Eight hours a day, his job as a content moderator for a Facebook contractor required him to look at horrors so the world wouldn’t have to. Some overwhelmed colleagues would scream or cry, he said.
Now, Nkunzimana is among nearly 200 former employees in Kenya who are suing Facebook and local contractor Sama over working conditions that could have implications for social media moderators around the world. The fate of the moderators' complaint lies with the Kenyan court, with the next hearing on July 10.
It is the first known court challenge outside the United States, where Facebook settled with moderators in 2020.
The group was employed at the social media giant’s outsourced hub for content moderation in Kenya's capital of Nairobi, where workers screen posts, videos, messages and other content from users across Africa, removing any illegal or harmful material that breaches its community standards and terms of service.
The moderators from several African countries are seeking a $1.6 billion compensation fund after alleging poor working conditions, including insufficient mental health support and low pay. Earlier this year, they were laid off by Sama as it left the business of content moderation. They assert that the companies are ignoring a court order for their contracts to be extended until the case is resolved.
Facebook and Sama have defended their employment practices.
With little certainty of how long the case will take to conclude, the moderators expressed despair as money and work permits run out and they wrestle with the traumatic images that haunt them.
“If you feel comfortable browsing and going through the Facebook page, it is because there’s someone like me who has been there on that screen, checking, ‘Is this okay to be here?'” Nkunzimana, a father of three from Burundi, told The Associated Press in Nairobi.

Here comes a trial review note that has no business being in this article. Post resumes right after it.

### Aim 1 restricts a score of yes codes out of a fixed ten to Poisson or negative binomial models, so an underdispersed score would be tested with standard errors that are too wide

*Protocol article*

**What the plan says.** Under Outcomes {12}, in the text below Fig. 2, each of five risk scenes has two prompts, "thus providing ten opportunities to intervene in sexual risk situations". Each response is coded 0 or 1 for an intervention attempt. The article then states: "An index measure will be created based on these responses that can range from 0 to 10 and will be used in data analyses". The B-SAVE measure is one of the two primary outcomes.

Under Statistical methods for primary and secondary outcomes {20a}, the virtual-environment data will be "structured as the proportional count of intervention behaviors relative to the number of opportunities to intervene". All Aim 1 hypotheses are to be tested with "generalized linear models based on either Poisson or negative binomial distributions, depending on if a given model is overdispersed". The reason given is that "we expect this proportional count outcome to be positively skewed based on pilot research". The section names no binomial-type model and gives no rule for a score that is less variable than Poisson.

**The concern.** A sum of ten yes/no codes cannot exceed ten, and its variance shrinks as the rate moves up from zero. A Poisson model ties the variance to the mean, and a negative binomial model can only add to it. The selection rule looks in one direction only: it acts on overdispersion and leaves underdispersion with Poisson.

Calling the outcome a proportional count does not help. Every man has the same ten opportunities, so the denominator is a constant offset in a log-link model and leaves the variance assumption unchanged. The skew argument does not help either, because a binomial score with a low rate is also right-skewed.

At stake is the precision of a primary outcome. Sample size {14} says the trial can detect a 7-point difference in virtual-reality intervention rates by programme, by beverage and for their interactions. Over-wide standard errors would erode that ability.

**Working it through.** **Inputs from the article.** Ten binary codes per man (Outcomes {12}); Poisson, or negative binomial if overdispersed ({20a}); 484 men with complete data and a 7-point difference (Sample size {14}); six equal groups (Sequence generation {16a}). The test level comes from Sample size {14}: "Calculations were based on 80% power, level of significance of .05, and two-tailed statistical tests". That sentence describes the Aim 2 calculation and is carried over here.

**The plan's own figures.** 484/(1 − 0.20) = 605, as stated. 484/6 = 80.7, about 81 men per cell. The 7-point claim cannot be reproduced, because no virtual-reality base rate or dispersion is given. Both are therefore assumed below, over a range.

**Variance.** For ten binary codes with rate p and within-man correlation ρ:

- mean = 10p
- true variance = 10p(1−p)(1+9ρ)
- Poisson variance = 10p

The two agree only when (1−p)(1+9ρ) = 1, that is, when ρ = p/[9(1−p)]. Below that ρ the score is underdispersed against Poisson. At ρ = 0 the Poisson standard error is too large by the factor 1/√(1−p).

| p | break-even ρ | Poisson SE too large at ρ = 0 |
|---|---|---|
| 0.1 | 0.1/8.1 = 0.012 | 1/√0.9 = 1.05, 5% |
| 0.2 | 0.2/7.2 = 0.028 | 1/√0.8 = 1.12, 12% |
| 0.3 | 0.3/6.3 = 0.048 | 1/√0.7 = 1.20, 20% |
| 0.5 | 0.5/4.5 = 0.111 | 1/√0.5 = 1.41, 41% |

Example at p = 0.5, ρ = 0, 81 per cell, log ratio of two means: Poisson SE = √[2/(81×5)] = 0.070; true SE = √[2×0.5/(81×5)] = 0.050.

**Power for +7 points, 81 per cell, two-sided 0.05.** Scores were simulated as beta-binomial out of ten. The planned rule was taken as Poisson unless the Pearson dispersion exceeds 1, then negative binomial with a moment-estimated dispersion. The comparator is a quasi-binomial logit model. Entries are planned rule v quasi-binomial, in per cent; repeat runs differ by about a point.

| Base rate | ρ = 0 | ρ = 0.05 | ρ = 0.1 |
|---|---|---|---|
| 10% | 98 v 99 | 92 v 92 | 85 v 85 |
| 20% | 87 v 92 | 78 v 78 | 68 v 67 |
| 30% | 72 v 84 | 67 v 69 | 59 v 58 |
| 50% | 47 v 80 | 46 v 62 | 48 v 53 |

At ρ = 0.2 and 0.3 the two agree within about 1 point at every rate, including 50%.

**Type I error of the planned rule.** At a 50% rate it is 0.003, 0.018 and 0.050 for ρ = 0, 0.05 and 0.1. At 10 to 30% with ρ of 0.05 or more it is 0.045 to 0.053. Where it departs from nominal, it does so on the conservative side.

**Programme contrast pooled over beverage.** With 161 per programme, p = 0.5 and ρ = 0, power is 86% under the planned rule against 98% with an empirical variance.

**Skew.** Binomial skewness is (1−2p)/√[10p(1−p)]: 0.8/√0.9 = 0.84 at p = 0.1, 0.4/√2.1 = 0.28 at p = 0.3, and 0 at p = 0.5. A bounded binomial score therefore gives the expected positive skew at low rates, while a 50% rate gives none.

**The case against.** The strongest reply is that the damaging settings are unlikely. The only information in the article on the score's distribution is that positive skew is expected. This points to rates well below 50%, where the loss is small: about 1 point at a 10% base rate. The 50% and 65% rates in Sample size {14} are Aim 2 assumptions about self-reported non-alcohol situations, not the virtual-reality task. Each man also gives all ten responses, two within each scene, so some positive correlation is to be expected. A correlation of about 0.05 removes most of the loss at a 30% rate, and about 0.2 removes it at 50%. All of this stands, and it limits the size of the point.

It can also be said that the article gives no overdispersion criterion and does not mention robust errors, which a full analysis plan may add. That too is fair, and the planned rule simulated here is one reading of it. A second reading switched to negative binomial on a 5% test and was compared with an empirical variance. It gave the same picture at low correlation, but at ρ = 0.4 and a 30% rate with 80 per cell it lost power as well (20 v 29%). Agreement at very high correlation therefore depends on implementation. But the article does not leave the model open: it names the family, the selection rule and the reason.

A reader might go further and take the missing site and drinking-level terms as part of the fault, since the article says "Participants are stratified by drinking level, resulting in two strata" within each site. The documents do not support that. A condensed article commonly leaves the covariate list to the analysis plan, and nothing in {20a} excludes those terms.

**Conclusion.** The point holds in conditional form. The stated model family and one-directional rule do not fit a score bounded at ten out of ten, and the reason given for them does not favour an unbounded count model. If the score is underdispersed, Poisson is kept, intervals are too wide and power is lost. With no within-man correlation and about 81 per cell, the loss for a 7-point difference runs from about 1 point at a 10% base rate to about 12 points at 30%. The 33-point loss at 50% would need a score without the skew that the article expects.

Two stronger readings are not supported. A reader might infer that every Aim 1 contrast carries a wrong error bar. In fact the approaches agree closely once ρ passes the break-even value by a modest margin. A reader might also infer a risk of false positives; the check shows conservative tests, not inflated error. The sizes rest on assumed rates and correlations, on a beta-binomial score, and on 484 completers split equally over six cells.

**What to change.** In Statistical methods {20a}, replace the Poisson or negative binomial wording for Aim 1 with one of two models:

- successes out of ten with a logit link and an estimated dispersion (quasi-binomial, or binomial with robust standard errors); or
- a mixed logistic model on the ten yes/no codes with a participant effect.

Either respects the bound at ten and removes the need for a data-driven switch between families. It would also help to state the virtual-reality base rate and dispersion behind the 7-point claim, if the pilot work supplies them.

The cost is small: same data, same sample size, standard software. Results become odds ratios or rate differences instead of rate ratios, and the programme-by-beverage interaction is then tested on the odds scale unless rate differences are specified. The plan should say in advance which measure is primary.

The 33-year-old said content moderation is like “soldiers” taking a bullet for Facebook users, with workers watching harmful content showing killing, suicide and sexual assault and making sure it is taken down.
For Nkunzimana and others, the job began with a sense of pride, feeling like they were “heroes to the community,” he said.
But as the exposure to alarming content reignited past traumas for some like him who had fled political or ethnic violence back home, the moderators found little support and a culture of secrecy.
They were asked to sign nondisclosure agreements. Personal items like phones were not allowed at work.
After his shift, Nkuzimana would go home exhausted and often locked himself in his bedroom to try to forget what he had seen. Even his wife had no idea what his job was like.
The Facebook contractor, U.S.-based Sama, did little to ensure post-traumatic professional counseling was offered to moderators in its Nairobi office, Nkuzimana said. He said counselors were poorly trained to deal with what his colleagues were experiencing. Now, with no mental health care, he immerses himself in church instead.